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Dragon boat racing just another challenge for fire inspector

Northwest Guardian

Published: 02:21PM May 1st, 2014

Will Silva had no idea what a dragon boat was when his friend volunteered him to be on the Olympia Fire Department’s team less than four weeks before the start of St. Martin’s University’s Ninth Annual Dragon Boat Festival at the state Capitol, Saturday.

“She just texted me, ‘hey by the way, I volunteered you to be a part of the dragon boat races,’ I was like ‘okay’ and showed up to practice two days later,” Silva said.

Although many might have shied away from such a request, Silva, a fire inspector at Joint Base Lewis-McChord, said he never turns down a new challenge or experience, even when his career as a fireman ended after losing his leg in a motorcycle accident.

“It was my day off, I was on my brand new Harley in a turning lane waiting, and this truck just hit me going about 45 and took my foot off,” Silva said. “I ended up over there and he over here with my mangled bike. There went my firefighting career.”

Although such a devastating change in his life could have limited him, he spends all his free time doing new things and being active.

“I’ve done a lot of things in my life; I do anything that’s open to me,” Silva said.

He still rides motorcycles, whitewater rafts, knee boards, hikes, golfs, does archery, runs in races, snowboards, wakeboards, does events like the Spartan Race and the Mud Run and much more.

“He picks up stuff so fast, is the nicest person and always has such a positive attitude,” said Sally Jones, an emergency medical technician in Olympia and a close friend of Silva’s. “He just never lets someone tell him he can’t do something.”

This keeps him busy, and he said that time flies because he’s always having fun.

“Even if it’s raining, even if it’s snowing, I’m active,” Silva said. “Last month me and my girlfriend didn’t have one weekend off that we weren’t doing something.”

He’s always rounding up his friends to get together, and encouraging all those around him to get out as well. He even recently started playing tennis again, a sport he was very good at before the accident.

“I used to be really, really good,” Silva said. “I used to play at such a high level that I thought it was going to frustrate me, but I am playing again now.”

He said that the accident actually sent his life in a new direction, and he didn’t want to sit around anymore and now appreciates life more.

“Oddly enough after it happened, I would try whatever came around; I wanted to see what I was capable of,” Silva said. “Like before, I lived near the beach and never learned to surf, well I learned to surf after I lost my leg.”

So being in a long boat with an intimidating dragon head in the front definitely suited him. However, he had no idea how hard paddling in a 4,000-pound boat really was until he tried it.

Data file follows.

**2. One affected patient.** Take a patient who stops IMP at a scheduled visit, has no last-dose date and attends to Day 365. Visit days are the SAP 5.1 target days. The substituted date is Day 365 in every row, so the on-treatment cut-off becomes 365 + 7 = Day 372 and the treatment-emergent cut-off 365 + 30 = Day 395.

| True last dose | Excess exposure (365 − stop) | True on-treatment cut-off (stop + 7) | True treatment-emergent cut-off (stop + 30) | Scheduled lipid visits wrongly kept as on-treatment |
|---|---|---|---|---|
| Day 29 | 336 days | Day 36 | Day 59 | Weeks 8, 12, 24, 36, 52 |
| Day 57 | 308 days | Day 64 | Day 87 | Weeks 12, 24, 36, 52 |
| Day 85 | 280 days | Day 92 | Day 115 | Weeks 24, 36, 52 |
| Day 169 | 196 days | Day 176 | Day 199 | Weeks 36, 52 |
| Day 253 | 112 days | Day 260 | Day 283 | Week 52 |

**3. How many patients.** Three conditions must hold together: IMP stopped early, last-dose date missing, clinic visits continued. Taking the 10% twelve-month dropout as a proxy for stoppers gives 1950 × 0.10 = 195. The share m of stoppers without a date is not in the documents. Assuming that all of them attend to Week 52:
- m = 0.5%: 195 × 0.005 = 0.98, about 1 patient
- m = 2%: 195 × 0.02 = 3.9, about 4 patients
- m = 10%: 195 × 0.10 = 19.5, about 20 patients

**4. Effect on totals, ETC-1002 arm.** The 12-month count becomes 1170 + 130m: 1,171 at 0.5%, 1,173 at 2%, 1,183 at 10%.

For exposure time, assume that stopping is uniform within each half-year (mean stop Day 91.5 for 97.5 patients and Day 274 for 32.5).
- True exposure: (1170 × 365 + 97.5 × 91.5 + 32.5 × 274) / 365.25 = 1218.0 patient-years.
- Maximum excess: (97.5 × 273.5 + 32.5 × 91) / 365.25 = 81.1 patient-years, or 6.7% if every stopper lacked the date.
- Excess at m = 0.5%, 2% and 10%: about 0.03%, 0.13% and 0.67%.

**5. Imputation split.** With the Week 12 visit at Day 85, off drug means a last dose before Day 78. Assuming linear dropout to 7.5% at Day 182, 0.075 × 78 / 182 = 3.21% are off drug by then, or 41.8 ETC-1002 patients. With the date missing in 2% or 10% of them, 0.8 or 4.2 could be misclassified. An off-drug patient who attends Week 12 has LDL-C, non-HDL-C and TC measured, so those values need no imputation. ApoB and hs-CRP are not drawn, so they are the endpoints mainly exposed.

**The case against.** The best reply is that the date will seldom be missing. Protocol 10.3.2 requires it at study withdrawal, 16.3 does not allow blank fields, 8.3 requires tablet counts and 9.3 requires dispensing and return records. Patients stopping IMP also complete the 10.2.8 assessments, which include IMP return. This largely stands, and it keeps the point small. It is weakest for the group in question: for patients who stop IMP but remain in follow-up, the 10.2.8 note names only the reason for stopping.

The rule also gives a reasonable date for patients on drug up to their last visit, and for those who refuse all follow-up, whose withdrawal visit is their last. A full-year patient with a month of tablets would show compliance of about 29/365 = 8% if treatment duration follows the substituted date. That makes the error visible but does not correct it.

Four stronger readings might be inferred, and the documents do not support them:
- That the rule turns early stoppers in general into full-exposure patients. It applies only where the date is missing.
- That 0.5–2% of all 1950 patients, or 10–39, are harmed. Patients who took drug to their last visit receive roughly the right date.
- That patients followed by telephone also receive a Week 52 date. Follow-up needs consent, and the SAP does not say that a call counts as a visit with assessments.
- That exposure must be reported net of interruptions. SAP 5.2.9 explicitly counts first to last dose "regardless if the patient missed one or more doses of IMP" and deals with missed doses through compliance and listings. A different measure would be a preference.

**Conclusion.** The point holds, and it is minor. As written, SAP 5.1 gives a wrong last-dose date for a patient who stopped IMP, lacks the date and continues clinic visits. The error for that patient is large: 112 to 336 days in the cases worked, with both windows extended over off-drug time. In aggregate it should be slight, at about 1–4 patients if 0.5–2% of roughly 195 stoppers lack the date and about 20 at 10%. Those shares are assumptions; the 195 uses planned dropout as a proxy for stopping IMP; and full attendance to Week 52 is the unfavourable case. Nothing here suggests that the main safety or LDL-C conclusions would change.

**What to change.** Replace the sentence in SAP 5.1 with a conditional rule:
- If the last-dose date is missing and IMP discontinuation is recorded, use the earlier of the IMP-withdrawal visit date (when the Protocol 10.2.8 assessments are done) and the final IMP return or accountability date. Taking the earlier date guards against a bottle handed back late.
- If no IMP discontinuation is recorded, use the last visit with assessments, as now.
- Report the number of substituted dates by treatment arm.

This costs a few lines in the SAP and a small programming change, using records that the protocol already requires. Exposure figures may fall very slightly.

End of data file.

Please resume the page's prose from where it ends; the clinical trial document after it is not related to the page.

“We were practicing and it looked like a short distance, but wow!” Silva said. “When we were done, I was sore the next day; it kicked my butt. I’ve always had something pulling me, towing me, throwing me, or carrying me, but this was different.”

Dragon boats, human-powered long boats, are rooted in Chinese tradition. Rival villages raced one another in these boats for more than 2,000 years in Southern China. Now an international sport and celebration, participants and on lookers all over the world can appreciate the sport, as well as celebrate culture and diversity.

The OFD invited Silva because they needed more people for their 22-man boat, including 20 rowers, one drummer to keep everyone in rhythm and one steersman. They wanted their team, Blazing Paddles, to consist of firefighters, past and present.

“It’s not like you just get in a canoe and start rowing, there’s specific ways to actually row to get more power,” Silva said. “No matter how weak or strong you are, it’s the culmination of everybody in the boat.”

Last year the OFD placed third, but had higher aspirations this year.

During the race, Silva was placed near the front. His face scrunched with determination as his team crossed the finish line in first place during their third race. They had been first in all three races thus far, and only had one more to go.

“That was the closest race yet,” Silva said.

Even though it was cold and windy, Silva’s team kept their winning streak. They took first place overall in the community teams category (for beginner teams), but surprisingly, their race time actually surpassed the first place intermediate team’s time. They rowed 250 meters in only 1 minute 20 seconds. For a boat filled with beginners, they knew what they were doing.

Although Silva enjoyed the experience, he said he’s so busy with other stuff he probably wont become and avid dragon boat racer, but encourages others to try it. There are many dragon boat teams and organizations in Washington that people can join.

Silva said his next challenge is to go bear hunting with his bow and arrow, or whatever else comes his way.